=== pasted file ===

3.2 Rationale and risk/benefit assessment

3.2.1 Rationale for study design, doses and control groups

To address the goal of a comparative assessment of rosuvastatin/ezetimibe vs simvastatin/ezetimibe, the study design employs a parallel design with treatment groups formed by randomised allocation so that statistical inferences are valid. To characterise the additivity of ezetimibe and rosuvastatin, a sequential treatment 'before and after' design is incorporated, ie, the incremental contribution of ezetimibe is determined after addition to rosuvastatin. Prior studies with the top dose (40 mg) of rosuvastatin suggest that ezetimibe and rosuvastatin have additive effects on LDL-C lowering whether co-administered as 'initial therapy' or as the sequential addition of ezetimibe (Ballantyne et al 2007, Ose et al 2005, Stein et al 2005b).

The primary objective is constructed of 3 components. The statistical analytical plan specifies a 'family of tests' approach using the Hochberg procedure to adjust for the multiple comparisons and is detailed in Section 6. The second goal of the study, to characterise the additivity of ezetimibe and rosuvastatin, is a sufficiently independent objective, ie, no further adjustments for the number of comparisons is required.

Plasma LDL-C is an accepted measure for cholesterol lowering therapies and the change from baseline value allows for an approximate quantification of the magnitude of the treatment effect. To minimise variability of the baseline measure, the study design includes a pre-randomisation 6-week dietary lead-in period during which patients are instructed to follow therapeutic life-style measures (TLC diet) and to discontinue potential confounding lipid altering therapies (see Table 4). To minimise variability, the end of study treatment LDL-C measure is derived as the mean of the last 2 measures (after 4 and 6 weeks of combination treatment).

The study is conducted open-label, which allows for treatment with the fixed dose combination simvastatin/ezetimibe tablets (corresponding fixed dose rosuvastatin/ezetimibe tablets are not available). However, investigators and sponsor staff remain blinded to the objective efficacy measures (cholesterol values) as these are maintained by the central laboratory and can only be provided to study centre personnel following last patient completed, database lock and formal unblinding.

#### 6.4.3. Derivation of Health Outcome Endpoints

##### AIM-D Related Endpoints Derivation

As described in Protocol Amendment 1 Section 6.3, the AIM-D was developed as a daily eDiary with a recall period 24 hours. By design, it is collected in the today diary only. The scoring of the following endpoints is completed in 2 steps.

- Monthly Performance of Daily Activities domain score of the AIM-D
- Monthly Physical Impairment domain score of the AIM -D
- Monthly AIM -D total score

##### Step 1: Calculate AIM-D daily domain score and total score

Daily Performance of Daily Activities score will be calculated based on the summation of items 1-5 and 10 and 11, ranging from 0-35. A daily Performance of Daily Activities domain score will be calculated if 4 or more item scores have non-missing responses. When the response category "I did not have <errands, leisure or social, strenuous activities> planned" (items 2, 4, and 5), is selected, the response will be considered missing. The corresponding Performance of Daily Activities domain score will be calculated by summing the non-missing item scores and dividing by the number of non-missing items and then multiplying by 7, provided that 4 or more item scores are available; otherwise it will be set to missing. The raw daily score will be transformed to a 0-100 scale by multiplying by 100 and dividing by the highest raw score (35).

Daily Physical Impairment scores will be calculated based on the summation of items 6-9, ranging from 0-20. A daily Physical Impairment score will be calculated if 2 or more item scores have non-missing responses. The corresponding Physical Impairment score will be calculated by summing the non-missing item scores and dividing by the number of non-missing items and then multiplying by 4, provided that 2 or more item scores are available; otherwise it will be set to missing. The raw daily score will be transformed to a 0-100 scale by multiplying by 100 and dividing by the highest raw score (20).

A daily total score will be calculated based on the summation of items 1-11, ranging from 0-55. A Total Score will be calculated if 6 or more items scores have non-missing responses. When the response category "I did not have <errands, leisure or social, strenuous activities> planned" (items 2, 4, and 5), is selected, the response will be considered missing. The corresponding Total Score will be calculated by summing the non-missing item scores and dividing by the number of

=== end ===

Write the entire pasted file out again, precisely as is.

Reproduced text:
3.2 Rationale and risk/benefit assessment

3.2.1 Rationale for study design, doses and control groups

To address the goal of a comparative assessment of rosuvastatin/ezetimibe vs simvastatin/ezetimibe, the study design employs a parallel design with treatment groups formed by randomised allocation so that statistical inferences are valid. To characterise the additivity of ezetimibe and rosuvastatin, a sequential treatment 'before and after' design is incorporated, ie, the incremental contribution of ezetimibe is determined after addition to rosuvastatin. Prior studies with the top dose (40 mg) of rosuvastatin suggest that ezetimibe and rosuvastatin have additive effects on LDL-C lowering whether co-administered as 'initial therapy' or as the sequential addition of ezetimibe (Ballantyne et al 2007, Ose et al 2005, Stein et al 2005b).

The primary objective is constructed of 3 components. The statistical analytical plan specifies a 'family of tests' approach using the Hochberg procedure to adjust for the multiple comparisons and is detailed in Section 6. The second goal of the study, to characterise the additivity of ezetimibe and rosuvastatin, is a sufficiently independent objective, ie, no further adjustments for the number of comparisons is required.

Plasma LDL-C is an accepted measure for cholesterol lowering therapies and the change from baseline value allows for an approximate quantification of the magnitude of the treatment effect. To minimise variability of the baseline measure, the study design includes a pre-randomisation 6-week dietary lead-in period during which patients are instructed to follow therapeutic life-style measures (TLC diet) and to discontinue potential confounding lipid altering therapies (see Table 4). To minimise variability, the end of study treatment LDL-C measure is derived as the mean of the last 2 measures (after 4 and 6 weeks of combination treatment).

The study is conducted open-label, which allows for treatment with the fixed dose combination simvastatin/ezetimibe tablets (corresponding fixed dose rosuvastatin/ezetimibe tablets are not available). However, investigators and sponsor staff remain blinded to the objective efficacy measures (cholesterol values) as these are maintained by the central laboratory and can only be provided to study centre personnel following last patient completed, database lock and formal unblinding.

#### 6.4.3. Derivation of Health Outcome Endpoints

##### AIM-D Related Endpoints Derivation

As described in Protocol Amendment 1 Section 6.3, the AIM-D was developed as a daily eDiary with a recall period 24 hours. By design, it is collected in the today diary only. The scoring of the following endpoints is completed in 2 steps.

- Monthly Performance of Daily Activities domain score of the AIM-D
- Monthly Physical Impairment domain score of the AIM -D
- Monthly AIM -D total score

##### Step 1: Calculate AIM-D daily domain score and total score

Daily Performance of Daily Activities score will be calculated based on the summation of items 1-5 and 10 and 11, ranging from 0-35. A daily Performance of Daily Activities domain score will be calculated if 4 or more item scores have non-missing responses. When the response category "I did not have <errands, leisure or social, strenuous activities> planned" (items 2, 4, and 5), is selected, the response will be considered missing. The corresponding Performance of Daily Activities domain score will be calculated by summing the non-missing item scores and dividing by the number of non-missing items and then multiplying by 7, provided that 4 or more item scores are available; otherwise it will be set to missing. The raw daily score will be transformed to a 0-100 scale by multiplying by 100 and dividing by the highest raw score (35).

Daily Physical Impairment scores will be calculated based on the summation of items 6-9, ranging from 0-20. A daily Physical Impairment score will be calculated if 2 or more item scores have non-missing responses. The corresponding Physical Impairment score will be calculated by summing the non-missing item scores and dividing by the number of non-missing items and then multiplying by 4, provided that 2 or more item scores are available; otherwise it will be set to missing. The raw daily score will be transformed to a 0-100 scale by multiplying by 100 and dividing by the highest raw score (20).

A daily total score will be calculated based on the summation of items 1-11, ranging from 0-55. A Total Score will be calculated if 6 or more items scores have non-missing responses. When the response category "I did not have <errands, leisure or social, strenuous activities> planned" (items 2, 4, and 5), is selected, the response will be considered missing. The corresponding Total Score will be calculated by summing the non-missing item scores and dividing by the number of